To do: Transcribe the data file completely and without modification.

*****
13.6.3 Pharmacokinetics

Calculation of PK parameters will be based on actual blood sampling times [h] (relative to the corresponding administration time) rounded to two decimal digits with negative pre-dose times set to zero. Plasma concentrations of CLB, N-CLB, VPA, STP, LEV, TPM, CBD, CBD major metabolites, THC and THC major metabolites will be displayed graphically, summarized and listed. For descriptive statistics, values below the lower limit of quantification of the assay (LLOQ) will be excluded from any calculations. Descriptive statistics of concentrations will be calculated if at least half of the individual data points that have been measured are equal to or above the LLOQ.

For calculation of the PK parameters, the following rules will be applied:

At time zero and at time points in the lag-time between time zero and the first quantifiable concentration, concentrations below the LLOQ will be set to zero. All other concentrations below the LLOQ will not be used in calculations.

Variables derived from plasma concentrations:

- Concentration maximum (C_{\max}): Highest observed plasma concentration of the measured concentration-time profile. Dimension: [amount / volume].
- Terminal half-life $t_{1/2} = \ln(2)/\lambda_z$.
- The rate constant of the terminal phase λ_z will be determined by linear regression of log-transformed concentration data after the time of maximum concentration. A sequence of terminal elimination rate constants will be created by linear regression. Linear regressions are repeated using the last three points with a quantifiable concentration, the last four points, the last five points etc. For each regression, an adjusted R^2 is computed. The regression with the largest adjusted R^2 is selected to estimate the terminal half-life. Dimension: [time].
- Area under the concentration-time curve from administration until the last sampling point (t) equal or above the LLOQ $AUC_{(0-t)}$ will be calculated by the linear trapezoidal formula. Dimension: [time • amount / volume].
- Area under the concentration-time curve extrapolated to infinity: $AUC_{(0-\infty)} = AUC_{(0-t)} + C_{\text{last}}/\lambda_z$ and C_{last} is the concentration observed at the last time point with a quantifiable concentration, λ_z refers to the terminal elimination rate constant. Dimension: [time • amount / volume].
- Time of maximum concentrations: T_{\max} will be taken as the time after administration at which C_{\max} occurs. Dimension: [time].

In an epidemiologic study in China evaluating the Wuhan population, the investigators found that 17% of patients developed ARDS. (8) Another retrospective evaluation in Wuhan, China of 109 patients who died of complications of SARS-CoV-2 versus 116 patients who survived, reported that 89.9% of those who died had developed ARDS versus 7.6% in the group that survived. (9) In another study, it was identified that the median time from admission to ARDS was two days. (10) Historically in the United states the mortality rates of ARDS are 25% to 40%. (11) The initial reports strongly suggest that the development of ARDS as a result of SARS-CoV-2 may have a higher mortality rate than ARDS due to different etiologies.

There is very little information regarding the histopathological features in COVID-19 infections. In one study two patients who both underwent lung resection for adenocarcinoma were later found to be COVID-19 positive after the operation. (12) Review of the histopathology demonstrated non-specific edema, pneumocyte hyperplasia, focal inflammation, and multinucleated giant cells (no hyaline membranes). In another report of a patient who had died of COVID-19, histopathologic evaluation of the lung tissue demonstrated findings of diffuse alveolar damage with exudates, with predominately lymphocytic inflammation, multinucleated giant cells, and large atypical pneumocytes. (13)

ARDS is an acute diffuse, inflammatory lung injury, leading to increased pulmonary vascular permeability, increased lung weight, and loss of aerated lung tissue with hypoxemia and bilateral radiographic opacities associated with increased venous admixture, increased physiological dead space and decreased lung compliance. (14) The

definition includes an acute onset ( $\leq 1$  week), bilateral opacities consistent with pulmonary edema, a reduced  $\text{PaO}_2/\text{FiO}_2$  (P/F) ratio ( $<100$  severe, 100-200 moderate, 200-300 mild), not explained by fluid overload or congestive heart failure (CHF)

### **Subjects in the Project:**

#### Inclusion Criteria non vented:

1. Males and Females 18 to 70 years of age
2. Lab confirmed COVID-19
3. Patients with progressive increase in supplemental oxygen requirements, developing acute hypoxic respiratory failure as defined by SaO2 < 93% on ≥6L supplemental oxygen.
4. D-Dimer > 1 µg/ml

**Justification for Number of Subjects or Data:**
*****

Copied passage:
13.6.3 Pharmacokinetics

Calculation of PK parameters will be based on actual blood sampling times [h] (relative to the corresponding administration time) rounded to two decimal digits with negative pre-dose times set to zero. Plasma concentrations of CLB, N-CLB, VPA, STP, LEV, TPM, CBD, CBD major metabolites, THC and THC major metabolites will be displayed graphically, summarized and listed. For descriptive statistics, values below the lower limit of quantification of the assay (LLOQ) will be excluded from any calculations. Descriptive statistics of concentrations will be calculated if at least half of the individual data points that have been measured are equal to or above the LLOQ.

For calculation of the PK parameters, the following rules will be applied:

At time zero and at time points in the lag-time between time zero and the first quantifiable concentration, concentrations below the LLOQ will be set to zero. All other concentrations below the LLOQ will not be used in calculations.

Variables derived from plasma concentrations:

- Concentration maximum (C_{\max}): Highest observed plasma concentration of the measured concentration-time profile. Dimension: [amount / volume].
- Terminal half-life $t_{1/2} = \ln(2)/\lambda_z$.
- The rate constant of the terminal phase λ_z will be determined by linear regression of log-transformed concentration data after the time of maximum concentration. A sequence of terminal elimination rate constants will be created by linear regression. Linear regressions are repeated using the last three points with a quantifiable concentration, the last four points, the last five points etc. For each regression, an adjusted R^2 is computed. The regression with the largest adjusted R^2 is selected to estimate the terminal half-life. Dimension: [time].
- Area under the concentration-time curve from administration until the last sampling point (t) equal or above the LLOQ $AUC_{(0-t)}$ will be calculated by the linear trapezoidal formula. Dimension: [time • amount / volume].
- Area under the concentration-time curve extrapolated to infinity: $AUC_{(0-\infty)} = AUC_{(0-t)} + C_{\text{last}}/\lambda_z$ and C_{last} is the concentration observed at the last time point with a quantifiable concentration, λ_z refers to the terminal elimination rate constant. Dimension: [time • amount / volume].
- Time of maximum concentrations: T_{\max} will be taken as the time after administration at which C_{\max} occurs. Dimension: [time].

In an epidemiologic study in China evaluating the Wuhan population, the investigators found that 17% of patients developed ARDS. (8) Another retrospective evaluation in Wuhan, China of 109 patients who died of complications of SARS-CoV-2 versus 116 patients who survived, reported that 89.9% of those who died had developed ARDS versus 7.6% in the group that survived. (9) In another study, it was identified that the median time from admission to ARDS was two days. (10) Historically in the United states the mortality rates of ARDS are 25% to 40%. (11) The initial reports strongly suggest that the development of ARDS as a result of SARS-CoV-2 may have a higher mortality rate than ARDS due to different etiologies.

There is very little information regarding the histopathological features in COVID-19 infections. In one study two patients who both underwent lung resection for adenocarcinoma were later found to be COVID-19 positive after the operation. (12) Review of the histopathology demonstrated non-specific edema, pneumocyte hyperplasia, focal inflammation, and multinucleated giant cells (no hyaline membranes). In another report of a patient who had died of COVID-19, histopathologic evaluation of the lung tissue demonstrated findings of diffuse alveolar damage with exudates, with predominately lymphocytic inflammation, multinucleated giant cells, and large atypical pneumocytes. (13)

ARDS is an acute diffuse, inflammatory lung injury, leading to increased pulmonary vascular permeability, increased lung weight, and loss of aerated lung tissue with hypoxemia and bilateral radiographic opacities associated with increased venous admixture, increased physiological dead space and decreased lung compliance. (14) The

definition includes an acute onset ( $\leq 1$  week), bilateral opacities consistent with pulmonary edema, a reduced  $\text{PaO}_2/\text{FiO}_2$  (P/F) ratio ( $<100$  severe, 100-200 moderate, 200-300 mild), not explained by fluid overload or congestive heart failure (CHF)

### **Subjects in the Project:**

#### Inclusion Criteria non vented:

1. Males and Females 18 to 70 years of age
2. Lab confirmed COVID-19
3. Patients with progressive increase in supplemental oxygen requirements, developing acute hypoxic respiratory failure as defined by SaO2 < 93% on ≥6L supplemental oxygen.
4. D-Dimer > 1 µg/ml

**Justification for Number of Subjects or Data:**